Markets fully price in quarter-point interest rate hike in February as inflation slows
- Market pricing Wednesday morning pointed to a 94.3% probability of a 0.25 percentage point hike at the Fed's next meeting.
- Economic data Wednesday helped solidify the idea that after a succession of aggressive increases, the Fed is ready to take its foot off the brake a bit more.
Markets are nearly certain the Federal Reserve next month will take another step down in the pace of its interest rate increases.
Pricing Wednesday morning pointed to a 94.3% probability of a 0.25 percentage point hike at the central bank's two-day meeting that concludes Feb. 1, according to CME Group data. If that holds, it would take the Fed's benchmark borrowing rate to a targeted range of 4.5%-4.75%.
While the probability is little changed since late last week, economic data Wednesday helped solidify the idea that after a succession of aggressive hikes — four consecutive three-quarter point increases in 2022, at one point — the Fed is ready to take its foot off the brake a bit more.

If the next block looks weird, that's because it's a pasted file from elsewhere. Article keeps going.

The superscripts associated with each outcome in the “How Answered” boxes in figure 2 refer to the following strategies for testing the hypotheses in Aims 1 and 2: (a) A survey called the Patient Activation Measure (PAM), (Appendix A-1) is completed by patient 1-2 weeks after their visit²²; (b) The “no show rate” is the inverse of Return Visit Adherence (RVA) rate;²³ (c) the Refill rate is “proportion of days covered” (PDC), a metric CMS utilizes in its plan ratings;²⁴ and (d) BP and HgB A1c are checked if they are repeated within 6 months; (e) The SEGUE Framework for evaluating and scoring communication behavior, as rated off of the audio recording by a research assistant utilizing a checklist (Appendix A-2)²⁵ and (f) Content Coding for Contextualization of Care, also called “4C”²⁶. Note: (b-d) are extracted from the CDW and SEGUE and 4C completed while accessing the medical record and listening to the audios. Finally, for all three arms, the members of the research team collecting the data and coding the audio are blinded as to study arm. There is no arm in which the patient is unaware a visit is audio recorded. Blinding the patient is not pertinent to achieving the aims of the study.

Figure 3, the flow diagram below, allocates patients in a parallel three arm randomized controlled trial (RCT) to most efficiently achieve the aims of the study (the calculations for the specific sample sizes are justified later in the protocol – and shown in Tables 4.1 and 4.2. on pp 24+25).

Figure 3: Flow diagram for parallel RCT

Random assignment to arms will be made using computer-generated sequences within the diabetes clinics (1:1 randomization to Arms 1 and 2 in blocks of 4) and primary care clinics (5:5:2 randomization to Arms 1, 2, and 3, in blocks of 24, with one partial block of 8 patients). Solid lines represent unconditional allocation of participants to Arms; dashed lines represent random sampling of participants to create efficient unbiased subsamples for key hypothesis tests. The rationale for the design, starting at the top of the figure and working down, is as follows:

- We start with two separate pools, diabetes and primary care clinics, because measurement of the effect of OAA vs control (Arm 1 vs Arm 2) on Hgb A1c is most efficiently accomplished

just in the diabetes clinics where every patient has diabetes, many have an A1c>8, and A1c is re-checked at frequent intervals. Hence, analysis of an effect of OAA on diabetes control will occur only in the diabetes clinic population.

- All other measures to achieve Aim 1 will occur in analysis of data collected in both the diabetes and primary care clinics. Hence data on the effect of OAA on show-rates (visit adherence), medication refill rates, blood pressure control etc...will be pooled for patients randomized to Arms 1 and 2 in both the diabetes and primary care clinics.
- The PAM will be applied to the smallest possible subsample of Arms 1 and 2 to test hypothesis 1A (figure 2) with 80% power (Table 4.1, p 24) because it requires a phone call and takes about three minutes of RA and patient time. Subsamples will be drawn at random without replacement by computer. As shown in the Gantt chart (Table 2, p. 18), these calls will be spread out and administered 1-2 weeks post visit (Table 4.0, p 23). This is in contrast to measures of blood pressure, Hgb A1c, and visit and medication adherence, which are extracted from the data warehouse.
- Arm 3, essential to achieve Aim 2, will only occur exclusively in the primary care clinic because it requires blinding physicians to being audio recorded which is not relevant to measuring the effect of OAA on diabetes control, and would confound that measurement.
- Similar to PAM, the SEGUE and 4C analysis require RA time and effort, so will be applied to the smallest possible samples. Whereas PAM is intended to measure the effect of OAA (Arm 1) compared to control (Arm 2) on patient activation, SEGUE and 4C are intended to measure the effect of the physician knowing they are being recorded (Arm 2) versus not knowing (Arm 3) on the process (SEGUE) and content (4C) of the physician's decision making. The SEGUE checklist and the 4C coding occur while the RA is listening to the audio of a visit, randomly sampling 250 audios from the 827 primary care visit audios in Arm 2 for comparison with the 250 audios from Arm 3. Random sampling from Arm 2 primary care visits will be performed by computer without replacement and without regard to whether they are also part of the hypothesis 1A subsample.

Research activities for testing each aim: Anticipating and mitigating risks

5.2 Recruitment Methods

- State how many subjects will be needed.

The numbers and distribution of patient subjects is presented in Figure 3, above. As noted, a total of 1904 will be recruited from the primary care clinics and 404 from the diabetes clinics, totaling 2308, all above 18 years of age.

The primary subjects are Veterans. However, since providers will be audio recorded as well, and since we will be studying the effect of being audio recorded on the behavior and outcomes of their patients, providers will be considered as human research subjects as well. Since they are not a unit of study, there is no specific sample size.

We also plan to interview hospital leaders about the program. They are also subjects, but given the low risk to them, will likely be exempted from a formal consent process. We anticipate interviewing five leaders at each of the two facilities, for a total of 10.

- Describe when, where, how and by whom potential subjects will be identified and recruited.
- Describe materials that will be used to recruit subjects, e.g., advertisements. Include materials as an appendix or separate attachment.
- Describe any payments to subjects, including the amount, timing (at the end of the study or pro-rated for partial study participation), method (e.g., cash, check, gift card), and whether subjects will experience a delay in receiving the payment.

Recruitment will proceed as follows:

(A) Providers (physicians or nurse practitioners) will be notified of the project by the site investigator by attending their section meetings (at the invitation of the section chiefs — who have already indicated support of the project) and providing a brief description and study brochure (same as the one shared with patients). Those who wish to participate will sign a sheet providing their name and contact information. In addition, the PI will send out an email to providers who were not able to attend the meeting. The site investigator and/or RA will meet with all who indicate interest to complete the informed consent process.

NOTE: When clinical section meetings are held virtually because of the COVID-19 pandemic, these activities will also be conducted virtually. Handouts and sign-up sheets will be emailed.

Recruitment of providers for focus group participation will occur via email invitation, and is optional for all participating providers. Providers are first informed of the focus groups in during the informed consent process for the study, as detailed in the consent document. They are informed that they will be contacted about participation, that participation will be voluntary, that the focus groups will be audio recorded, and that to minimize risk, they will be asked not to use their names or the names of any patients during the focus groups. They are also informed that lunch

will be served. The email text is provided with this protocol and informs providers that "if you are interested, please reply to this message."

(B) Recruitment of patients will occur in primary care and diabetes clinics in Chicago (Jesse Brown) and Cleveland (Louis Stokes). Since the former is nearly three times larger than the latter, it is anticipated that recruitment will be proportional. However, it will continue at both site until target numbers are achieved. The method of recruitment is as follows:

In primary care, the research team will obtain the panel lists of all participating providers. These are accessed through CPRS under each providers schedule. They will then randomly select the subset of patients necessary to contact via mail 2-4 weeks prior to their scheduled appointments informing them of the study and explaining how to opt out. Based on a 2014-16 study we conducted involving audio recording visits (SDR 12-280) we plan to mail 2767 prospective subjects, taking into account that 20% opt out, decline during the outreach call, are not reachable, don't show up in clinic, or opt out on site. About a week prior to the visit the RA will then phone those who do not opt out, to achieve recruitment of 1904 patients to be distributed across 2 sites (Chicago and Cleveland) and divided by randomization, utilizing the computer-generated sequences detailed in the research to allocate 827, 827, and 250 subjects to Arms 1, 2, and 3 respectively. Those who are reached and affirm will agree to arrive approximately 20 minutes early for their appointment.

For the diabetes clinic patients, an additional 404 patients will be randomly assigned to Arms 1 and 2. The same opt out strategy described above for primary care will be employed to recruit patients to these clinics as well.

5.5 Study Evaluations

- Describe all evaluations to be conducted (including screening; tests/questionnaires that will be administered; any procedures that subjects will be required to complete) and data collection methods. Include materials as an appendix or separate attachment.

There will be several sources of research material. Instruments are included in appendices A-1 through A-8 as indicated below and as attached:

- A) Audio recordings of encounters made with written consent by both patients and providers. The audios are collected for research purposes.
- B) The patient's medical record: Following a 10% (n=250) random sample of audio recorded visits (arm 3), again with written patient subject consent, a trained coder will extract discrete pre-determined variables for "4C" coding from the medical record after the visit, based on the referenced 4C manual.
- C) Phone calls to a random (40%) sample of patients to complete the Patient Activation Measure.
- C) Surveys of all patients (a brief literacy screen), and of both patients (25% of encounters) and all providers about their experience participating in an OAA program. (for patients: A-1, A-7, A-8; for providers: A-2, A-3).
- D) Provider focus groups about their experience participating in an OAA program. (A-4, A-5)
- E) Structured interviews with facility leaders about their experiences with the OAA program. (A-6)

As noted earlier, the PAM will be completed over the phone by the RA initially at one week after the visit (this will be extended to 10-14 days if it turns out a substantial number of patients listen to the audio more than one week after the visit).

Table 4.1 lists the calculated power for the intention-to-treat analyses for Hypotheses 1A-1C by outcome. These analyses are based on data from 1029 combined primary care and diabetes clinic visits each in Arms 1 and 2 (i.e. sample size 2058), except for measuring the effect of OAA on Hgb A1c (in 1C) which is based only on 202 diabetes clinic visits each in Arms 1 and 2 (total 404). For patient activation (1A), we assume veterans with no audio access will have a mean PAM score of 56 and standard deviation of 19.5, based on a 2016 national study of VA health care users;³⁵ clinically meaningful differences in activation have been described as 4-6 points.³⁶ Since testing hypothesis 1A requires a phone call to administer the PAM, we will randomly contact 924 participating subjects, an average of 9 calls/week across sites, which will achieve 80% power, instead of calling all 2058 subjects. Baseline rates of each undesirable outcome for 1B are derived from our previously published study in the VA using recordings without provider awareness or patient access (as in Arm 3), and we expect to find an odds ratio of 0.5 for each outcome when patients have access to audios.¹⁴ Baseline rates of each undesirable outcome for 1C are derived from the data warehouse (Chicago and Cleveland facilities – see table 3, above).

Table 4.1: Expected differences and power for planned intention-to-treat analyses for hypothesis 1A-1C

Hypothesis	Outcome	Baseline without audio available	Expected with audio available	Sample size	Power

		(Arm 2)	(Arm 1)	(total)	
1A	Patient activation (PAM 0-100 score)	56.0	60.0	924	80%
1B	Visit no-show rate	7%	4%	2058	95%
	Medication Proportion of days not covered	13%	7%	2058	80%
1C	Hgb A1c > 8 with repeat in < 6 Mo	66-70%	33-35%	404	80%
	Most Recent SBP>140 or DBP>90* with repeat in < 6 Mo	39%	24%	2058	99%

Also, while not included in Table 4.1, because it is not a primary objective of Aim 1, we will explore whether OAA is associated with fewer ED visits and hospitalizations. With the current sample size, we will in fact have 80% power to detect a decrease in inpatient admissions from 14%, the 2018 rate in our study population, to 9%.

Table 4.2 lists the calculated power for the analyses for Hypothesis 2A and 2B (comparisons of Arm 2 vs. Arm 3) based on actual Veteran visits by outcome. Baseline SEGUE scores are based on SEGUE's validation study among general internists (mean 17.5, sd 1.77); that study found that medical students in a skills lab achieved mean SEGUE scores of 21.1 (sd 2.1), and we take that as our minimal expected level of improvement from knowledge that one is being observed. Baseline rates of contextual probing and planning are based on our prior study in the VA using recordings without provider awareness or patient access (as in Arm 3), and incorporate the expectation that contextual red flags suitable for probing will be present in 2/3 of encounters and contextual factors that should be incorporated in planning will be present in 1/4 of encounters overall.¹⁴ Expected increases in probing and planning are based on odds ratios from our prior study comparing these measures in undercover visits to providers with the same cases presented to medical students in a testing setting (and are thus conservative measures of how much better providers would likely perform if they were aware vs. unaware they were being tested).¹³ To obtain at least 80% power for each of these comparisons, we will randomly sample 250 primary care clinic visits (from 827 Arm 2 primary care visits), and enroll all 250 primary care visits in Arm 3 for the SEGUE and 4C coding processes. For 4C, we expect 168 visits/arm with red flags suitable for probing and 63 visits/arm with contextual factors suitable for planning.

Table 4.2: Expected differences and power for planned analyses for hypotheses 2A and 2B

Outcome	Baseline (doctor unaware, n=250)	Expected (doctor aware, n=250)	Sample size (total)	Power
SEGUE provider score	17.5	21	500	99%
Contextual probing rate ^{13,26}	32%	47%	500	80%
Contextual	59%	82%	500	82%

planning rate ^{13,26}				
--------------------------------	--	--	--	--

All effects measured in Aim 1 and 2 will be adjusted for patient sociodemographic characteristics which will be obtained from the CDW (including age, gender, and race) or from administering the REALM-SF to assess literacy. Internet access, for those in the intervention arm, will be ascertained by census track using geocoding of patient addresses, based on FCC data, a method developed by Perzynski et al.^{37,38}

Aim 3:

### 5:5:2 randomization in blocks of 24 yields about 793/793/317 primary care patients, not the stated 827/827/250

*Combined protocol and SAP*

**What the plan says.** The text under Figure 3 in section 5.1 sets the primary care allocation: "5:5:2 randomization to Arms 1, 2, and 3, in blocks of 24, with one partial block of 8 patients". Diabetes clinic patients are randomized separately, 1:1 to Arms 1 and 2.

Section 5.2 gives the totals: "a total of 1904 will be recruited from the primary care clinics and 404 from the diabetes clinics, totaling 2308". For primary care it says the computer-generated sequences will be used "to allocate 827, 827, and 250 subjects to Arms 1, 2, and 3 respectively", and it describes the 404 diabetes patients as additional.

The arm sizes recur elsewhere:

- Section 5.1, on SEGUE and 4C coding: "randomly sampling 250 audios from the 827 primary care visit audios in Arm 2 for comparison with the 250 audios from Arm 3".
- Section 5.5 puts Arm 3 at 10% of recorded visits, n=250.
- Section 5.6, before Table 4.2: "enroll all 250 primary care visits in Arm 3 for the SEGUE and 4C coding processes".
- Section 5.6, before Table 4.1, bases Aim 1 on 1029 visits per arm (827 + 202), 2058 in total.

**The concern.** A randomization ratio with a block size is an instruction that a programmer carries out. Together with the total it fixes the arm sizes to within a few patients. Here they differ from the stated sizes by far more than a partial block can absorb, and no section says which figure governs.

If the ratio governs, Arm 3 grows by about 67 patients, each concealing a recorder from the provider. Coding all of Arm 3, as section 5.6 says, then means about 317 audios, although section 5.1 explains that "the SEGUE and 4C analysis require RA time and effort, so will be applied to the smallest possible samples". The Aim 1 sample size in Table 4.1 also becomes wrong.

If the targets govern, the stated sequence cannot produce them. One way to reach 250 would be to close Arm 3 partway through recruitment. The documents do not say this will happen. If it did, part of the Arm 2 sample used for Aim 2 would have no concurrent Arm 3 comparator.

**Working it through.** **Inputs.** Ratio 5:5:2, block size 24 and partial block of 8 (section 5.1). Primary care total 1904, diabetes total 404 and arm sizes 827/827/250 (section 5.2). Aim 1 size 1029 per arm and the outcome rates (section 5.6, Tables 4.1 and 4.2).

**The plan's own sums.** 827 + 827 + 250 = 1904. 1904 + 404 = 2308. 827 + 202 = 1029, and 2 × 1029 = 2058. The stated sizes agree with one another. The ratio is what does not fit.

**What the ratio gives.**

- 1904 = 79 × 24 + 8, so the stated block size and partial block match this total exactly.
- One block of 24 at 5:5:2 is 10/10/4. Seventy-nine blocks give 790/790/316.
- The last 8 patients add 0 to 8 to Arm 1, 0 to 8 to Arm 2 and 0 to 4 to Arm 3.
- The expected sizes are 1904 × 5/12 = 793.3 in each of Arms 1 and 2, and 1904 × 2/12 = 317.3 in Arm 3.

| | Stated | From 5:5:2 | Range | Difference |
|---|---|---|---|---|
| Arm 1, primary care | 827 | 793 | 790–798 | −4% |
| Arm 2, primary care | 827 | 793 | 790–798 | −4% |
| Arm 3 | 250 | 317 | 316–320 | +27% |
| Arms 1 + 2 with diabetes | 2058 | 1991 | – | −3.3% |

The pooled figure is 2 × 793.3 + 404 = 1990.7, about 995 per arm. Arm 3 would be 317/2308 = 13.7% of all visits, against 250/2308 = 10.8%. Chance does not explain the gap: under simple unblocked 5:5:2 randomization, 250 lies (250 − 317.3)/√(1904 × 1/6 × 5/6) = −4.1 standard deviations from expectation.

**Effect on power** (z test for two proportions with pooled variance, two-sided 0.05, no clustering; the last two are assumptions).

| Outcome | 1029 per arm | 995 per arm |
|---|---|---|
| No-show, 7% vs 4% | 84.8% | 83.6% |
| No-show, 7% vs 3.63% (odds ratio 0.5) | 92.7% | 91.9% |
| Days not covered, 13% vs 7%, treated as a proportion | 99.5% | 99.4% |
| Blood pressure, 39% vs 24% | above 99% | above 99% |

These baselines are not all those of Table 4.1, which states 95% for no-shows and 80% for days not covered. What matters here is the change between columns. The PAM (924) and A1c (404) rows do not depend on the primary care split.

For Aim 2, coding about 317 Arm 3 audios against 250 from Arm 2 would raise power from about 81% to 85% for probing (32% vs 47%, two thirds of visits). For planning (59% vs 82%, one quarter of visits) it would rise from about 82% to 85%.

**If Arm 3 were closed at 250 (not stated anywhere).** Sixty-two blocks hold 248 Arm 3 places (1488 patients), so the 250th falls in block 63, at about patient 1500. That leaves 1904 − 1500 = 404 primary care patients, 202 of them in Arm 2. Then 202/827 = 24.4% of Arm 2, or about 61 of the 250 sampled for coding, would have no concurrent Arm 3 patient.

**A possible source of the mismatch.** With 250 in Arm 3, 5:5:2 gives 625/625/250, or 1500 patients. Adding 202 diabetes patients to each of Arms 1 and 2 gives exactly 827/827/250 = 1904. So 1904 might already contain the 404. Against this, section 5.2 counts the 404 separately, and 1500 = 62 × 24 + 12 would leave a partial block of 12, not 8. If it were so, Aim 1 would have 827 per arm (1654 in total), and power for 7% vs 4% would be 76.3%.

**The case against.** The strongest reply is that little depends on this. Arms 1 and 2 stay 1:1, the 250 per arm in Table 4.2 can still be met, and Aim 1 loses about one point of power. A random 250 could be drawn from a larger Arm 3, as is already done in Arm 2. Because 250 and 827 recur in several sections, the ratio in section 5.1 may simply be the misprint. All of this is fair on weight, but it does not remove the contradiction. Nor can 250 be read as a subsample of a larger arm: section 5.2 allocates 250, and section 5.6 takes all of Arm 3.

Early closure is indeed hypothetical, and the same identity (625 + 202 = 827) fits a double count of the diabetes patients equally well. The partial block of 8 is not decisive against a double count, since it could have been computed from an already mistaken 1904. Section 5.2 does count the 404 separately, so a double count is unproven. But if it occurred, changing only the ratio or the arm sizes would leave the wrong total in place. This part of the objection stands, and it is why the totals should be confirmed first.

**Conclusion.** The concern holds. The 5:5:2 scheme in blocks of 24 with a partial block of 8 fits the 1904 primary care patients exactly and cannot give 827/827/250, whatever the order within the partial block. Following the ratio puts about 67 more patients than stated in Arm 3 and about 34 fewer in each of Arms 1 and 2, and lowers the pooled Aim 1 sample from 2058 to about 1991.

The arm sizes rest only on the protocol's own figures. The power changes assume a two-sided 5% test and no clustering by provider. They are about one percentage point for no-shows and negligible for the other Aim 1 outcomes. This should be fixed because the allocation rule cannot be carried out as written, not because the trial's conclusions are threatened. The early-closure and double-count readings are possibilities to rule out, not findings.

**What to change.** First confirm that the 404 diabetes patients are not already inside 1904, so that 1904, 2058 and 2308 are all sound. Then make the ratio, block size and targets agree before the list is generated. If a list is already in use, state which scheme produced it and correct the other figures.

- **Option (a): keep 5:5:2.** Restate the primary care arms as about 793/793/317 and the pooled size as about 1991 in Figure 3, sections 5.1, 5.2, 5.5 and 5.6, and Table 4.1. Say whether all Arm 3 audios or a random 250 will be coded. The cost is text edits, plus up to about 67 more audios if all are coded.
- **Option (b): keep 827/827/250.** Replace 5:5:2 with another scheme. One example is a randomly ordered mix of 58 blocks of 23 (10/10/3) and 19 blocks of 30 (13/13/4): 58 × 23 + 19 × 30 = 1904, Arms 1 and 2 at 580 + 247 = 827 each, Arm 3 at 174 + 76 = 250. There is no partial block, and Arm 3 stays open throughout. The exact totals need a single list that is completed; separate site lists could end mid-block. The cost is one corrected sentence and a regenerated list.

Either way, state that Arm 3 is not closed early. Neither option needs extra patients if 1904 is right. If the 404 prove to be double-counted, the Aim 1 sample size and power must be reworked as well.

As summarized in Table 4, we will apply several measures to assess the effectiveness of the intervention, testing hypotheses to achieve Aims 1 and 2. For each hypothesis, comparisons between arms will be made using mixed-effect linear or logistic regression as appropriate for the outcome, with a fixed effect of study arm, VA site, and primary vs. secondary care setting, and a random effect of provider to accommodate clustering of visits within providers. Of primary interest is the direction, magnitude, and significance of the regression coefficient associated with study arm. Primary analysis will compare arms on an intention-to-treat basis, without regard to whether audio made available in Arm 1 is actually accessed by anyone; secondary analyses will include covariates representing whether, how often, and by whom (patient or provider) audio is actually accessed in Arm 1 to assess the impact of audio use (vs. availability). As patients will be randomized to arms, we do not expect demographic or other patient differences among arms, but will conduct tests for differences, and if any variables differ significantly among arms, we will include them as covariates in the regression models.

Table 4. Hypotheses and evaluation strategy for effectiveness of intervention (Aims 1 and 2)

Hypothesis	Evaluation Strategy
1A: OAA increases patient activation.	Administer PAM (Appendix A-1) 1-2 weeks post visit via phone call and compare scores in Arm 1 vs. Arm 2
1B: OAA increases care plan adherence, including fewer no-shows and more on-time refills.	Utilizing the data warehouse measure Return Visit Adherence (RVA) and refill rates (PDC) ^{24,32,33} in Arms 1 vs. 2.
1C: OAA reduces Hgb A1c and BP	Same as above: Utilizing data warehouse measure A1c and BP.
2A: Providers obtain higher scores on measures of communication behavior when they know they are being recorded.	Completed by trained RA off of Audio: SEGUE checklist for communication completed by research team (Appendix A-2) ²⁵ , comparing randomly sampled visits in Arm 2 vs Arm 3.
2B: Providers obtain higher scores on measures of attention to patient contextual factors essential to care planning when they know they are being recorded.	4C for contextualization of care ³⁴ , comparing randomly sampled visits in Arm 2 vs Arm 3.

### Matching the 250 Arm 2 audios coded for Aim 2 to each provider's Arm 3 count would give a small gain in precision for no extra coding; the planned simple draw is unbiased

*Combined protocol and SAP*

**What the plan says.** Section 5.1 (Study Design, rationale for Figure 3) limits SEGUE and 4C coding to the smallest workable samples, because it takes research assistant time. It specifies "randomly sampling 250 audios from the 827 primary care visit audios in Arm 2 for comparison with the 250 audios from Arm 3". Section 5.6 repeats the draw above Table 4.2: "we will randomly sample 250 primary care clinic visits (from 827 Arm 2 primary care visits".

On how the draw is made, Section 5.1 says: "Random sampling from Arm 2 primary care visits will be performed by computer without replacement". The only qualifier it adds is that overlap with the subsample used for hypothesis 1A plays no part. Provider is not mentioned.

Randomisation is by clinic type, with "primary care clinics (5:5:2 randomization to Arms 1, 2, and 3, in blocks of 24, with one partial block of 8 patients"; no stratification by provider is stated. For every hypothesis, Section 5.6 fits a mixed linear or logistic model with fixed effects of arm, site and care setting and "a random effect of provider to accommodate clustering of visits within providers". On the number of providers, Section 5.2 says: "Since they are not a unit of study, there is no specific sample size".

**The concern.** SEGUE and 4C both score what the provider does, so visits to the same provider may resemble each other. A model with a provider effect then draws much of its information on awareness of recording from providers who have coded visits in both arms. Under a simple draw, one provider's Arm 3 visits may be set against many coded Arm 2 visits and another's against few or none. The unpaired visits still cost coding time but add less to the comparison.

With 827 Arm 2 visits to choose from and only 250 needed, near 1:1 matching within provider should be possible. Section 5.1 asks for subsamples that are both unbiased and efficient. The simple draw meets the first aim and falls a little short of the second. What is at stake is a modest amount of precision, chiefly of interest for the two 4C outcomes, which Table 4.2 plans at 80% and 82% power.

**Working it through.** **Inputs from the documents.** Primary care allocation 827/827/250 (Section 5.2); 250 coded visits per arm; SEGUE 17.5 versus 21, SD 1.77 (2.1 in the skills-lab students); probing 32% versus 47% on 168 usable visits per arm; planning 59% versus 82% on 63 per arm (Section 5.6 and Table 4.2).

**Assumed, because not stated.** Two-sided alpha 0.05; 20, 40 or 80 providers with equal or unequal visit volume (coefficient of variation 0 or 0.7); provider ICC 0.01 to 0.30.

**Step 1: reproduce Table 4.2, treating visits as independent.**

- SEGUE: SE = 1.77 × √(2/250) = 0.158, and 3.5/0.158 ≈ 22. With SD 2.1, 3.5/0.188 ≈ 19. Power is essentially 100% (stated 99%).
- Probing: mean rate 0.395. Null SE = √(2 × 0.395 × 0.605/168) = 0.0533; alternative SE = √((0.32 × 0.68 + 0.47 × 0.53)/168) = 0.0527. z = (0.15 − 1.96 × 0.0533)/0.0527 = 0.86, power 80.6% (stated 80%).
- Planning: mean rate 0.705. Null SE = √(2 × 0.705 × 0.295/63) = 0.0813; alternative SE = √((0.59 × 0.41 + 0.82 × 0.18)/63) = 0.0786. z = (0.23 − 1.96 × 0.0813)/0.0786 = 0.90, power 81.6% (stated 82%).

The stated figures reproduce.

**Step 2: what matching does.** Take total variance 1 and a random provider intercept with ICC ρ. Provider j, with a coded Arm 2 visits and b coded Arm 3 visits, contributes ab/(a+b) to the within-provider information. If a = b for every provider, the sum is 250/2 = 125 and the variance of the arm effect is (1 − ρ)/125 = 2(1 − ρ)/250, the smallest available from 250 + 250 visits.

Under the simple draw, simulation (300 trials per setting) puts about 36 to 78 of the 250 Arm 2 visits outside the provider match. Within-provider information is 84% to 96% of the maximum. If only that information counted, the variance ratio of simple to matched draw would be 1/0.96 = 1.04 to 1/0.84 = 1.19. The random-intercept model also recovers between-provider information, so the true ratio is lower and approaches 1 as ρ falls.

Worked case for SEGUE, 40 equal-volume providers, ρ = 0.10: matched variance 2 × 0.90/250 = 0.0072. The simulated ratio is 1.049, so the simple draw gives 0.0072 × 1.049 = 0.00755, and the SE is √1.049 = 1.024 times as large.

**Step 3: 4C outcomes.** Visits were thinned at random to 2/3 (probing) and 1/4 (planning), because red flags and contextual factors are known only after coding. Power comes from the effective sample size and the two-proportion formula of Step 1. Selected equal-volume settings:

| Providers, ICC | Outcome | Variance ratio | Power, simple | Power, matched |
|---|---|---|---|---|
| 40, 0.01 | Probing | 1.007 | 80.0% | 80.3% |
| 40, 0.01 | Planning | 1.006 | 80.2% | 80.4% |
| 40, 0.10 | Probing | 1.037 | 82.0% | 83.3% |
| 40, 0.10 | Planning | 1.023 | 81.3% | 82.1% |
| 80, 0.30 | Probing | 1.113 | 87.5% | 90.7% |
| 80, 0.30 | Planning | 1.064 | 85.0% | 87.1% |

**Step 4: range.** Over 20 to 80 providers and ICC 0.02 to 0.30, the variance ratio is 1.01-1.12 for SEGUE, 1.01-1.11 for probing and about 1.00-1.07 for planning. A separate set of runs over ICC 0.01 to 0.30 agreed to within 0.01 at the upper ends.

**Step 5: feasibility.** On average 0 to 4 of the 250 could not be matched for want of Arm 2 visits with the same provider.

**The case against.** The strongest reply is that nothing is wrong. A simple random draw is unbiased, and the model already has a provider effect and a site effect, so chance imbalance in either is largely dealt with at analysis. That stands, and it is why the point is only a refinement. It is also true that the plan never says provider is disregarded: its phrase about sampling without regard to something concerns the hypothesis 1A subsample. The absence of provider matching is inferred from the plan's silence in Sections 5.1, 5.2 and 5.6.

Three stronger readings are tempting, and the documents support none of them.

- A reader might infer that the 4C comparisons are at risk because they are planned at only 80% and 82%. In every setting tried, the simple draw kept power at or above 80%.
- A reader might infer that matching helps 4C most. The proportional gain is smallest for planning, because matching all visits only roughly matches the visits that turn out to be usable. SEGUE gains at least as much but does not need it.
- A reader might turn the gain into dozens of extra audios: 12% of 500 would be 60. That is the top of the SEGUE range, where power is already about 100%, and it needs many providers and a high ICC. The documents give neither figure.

The producer price index fell 0.5% in December while retail sales were off by 1.1%. Both indicate that Fed hikes are pulling down inflation and slowing consumer demand.
"We are changing our call for the February FOMC meeting from a 50 [basis point] hike to a 25bp hike, although we think markets should continue to place some probability on a larger-sized hike," Citigroup economist Andrew Hollenhorst wrote in a client note.
"Softer PPI will join with slower consumer price and wage inflation to most likely push the Fed toward a 25bp increment," he added.
A basis point is 0.01 percentage point.
St. Louis Fed President James Bullard said Wednesday morning that he would prefer that policymakers stay on a more aggressive path.
The rate-setting Federal Open Market Committee, where Bullard is a nonvoter this year, approved a 0.5 percentage point increase in December after the succession of 0.75-point moves.
"Why not go where we're supposed to go, where we think the policy rate should be for the current situation?" Bullard said during a roundtable talk hosted by The Wall Street Journal. "Then, once you get there you can say, 'OK, now we're just going to react to data.'"
However, Philadelphia Fed President Patrick Harker last week said he backs a slowdown.
"I expect that we will raise rates a few more times this year, though, to my mind, the days of us raising them 75 basis points at a time have surely passed," Harker, an FOMC voter, said Thursday. "In my view, hikes of 25 basis points will be appropriate going forward."
Traders in the fed funds futures market expect the central bank to push the rate up to 4.75%-5% by midsummer, then take it down half a percentage point by the end of the year.
However, Fed officials estimated in December that they see the rate passing 5% this year and staying there, with no cuts likely until at least 2024.